Isn’t playing with your dog just the best? Playing with your dog is something that can be done anytime, anywhere. We can use play as a great way of bonding with our dogs, and also use it as a motivator for training.
Bonding with Your Dog Through Play
Here are our thoughts on why play is so good for strengthening the relationship between you and your dog:
- It gives your dog a workout. Play is a great way to exercise with your dog, help them burn off some energy and keep them fit.
- Play builds trust. It takes two to tango, and playing with your dog often involves trust that you won’t tug too hard, or fling the toy back at them. It also teaches your dog that you’re safe and fun to be around.
- Having fun creates positive associations. Play is fun for your dog, and can be used to give your dog confidence in situations or locations that they may have had negative experiences in previously.
- You can inspire each other. You can play with toys, of course, but they’re not required to have fun and play games with your dog!
- Play releases endorphins. You can help to raise a dog’s mood and put them in a positive emotional state, which helps them be happier day-to-day.
- Play can be a great motivator and reinforcer. You can use play as a training reward, and many dogs actually enjoy play as a reward more than food.
- Play may improve your dog’s memory. Yep, research has indicated that a play session at the end of a training session can help dogs retain that information better, and perform better in the next day’s session.
How to Play with Your Dog
Here are some ideas for bonding with your dog through play:
- Pick the right toys. Different dogs like different toys! Terriers often like shaggy prey-like toys that they can rag and chase, whereas border collies prefer toys they can stop moving, like balls. Spaniels and retrievers have wide mouths to pick things up so they tend to like a larger soft toy they can carry around, or even just a tennis ball tied up in a sock.
- Choose the right game. After all, retrievers are gonna retrieve and terriers wanna chase. Bull breeds like quite hands-on wrestley-type games, but we don’t recommend this with puppies, and go gently! Bullies are super sensitive dogs, no need to be too rough.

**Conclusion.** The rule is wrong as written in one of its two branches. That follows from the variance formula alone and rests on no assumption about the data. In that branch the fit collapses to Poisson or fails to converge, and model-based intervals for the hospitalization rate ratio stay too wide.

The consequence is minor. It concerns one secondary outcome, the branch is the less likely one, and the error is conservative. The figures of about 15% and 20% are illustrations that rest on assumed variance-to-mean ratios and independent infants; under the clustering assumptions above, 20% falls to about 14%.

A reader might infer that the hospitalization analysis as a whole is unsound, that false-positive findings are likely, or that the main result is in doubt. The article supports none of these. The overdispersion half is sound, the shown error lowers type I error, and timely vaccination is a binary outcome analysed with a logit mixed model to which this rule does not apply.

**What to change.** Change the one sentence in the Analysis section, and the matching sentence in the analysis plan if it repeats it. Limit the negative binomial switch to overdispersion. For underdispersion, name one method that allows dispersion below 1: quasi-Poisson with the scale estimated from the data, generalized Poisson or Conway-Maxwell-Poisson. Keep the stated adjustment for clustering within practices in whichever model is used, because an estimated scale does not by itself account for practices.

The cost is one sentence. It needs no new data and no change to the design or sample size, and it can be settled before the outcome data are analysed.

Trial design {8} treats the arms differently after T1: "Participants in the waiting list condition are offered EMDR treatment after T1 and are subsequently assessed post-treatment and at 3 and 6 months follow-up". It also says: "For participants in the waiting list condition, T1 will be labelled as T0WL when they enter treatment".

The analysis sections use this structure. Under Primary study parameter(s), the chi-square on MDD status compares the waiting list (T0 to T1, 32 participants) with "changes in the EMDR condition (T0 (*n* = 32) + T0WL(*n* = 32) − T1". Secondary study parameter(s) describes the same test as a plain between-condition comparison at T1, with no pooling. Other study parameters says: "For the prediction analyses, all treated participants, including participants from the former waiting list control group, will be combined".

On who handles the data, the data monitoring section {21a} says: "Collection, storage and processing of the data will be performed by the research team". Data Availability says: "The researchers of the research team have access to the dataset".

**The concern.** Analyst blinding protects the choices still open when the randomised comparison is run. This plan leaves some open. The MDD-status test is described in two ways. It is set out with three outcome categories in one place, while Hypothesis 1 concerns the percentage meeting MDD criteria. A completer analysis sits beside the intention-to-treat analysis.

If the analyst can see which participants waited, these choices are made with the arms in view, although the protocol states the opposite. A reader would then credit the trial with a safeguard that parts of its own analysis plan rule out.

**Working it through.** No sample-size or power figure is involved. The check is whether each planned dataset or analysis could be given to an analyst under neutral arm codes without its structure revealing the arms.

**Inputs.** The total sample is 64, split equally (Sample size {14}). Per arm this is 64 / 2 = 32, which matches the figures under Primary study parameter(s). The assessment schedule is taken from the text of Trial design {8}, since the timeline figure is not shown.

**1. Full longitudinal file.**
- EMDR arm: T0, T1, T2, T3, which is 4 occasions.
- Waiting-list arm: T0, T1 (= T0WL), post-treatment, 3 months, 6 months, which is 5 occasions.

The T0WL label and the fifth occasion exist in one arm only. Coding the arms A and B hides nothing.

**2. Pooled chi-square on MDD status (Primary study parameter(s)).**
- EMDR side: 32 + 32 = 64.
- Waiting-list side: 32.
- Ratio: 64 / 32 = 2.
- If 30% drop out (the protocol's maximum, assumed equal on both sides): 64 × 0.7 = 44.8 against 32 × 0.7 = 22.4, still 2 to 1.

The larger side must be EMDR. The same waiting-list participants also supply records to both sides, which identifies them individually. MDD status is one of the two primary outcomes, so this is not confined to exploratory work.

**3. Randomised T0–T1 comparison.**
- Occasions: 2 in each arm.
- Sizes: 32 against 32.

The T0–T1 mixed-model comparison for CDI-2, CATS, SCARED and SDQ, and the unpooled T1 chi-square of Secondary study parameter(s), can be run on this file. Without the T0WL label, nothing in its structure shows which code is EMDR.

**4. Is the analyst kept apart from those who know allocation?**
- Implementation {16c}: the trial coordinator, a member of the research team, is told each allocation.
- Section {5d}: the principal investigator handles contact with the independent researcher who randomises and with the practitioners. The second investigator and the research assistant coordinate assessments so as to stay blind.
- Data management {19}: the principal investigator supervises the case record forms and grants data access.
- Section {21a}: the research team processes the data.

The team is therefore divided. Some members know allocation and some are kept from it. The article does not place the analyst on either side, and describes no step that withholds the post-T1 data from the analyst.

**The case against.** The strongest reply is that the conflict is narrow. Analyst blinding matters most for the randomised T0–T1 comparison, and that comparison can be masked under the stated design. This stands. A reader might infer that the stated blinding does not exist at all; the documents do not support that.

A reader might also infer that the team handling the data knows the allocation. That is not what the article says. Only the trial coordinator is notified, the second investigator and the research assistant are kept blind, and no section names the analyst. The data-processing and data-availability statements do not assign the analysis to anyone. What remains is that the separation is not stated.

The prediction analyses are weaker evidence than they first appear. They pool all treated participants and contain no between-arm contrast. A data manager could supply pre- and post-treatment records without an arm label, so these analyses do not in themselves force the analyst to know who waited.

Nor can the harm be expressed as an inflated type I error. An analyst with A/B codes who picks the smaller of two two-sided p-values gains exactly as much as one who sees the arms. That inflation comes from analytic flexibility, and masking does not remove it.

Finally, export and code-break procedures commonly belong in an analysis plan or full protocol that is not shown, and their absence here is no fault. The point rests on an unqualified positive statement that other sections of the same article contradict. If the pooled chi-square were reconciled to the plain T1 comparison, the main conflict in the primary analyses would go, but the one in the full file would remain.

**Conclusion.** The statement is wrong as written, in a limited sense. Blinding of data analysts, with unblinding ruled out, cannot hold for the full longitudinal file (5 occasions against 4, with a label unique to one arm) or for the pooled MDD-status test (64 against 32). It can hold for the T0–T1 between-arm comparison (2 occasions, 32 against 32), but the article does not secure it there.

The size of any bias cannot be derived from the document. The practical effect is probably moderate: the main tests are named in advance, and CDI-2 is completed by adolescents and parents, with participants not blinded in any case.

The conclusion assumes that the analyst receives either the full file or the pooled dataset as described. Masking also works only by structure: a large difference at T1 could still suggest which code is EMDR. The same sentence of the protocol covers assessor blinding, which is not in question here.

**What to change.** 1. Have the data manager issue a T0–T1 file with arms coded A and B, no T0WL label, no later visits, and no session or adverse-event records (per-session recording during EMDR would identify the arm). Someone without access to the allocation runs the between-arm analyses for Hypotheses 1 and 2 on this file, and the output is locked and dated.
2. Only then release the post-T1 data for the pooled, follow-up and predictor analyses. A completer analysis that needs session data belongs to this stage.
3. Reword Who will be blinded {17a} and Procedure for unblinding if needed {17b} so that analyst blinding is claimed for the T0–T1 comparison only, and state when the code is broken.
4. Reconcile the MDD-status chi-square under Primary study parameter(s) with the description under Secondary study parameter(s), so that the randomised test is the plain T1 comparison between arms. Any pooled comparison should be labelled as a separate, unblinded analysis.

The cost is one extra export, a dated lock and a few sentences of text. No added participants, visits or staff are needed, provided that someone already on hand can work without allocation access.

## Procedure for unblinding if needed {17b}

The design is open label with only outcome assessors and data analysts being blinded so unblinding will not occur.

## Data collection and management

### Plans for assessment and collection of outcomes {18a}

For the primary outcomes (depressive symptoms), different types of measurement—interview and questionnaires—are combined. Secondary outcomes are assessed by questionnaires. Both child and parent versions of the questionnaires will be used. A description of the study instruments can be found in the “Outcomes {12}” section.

- Give your dog plenty of time to play. What your dog wants most is your time and attention, so don’t scrimp and do set time aside to spend with them.
- Be careful how you play. Don’t get too rough or get your dog twisting around, or slamming on the ground, you can really hurt them if you’re not careful, and that will make your dog trust you less, not more.
- Be silly! Play should be silly, perhaps you want to play ‘catch me’ or ‘chase me’ – then reverse the roles and see if your dog likes to be chased. Get low on the floor and just enjoy playing with your dog.
- Remember to take breaks. Making sure you take regular breaks, where your dog can calm down, is important so that you’re not constantly keeping them at high arousal.
Play is often overlooked for food rewards when we’re creating a bond with our dogs through training or building a relationship, but it really is worth carving some time out to do things just for fun!
About the Author
Petrina Firth is a Dog Trainer and Certified Animal Behaviorist of over 10 years who now mainly specializes in Separation Anxiety (CSAT) and also creates content, lessons and articles for the Zigzag puppy training app and website. Petrina is a member of the Pet Professional Guild, the head of marketing and board member for the APDT UK, and a member of the CAPBT committee. She is also a tech and gadget enthusiast who enjoys city living with her rescue French Bulldog and partner.
Zigzag is a puppy training app with a difference, rather than focusing solely on obedience we take puppy guardians on a journey through Life Skills and important developmental stages, to hopefully give them happy, confident and well-behaved puppies, with an understanding that puppies and dogs aren’t robots, they have big feelings, and that’s ok!
Zigzag is a Pet Professional Guild Corporate Partner.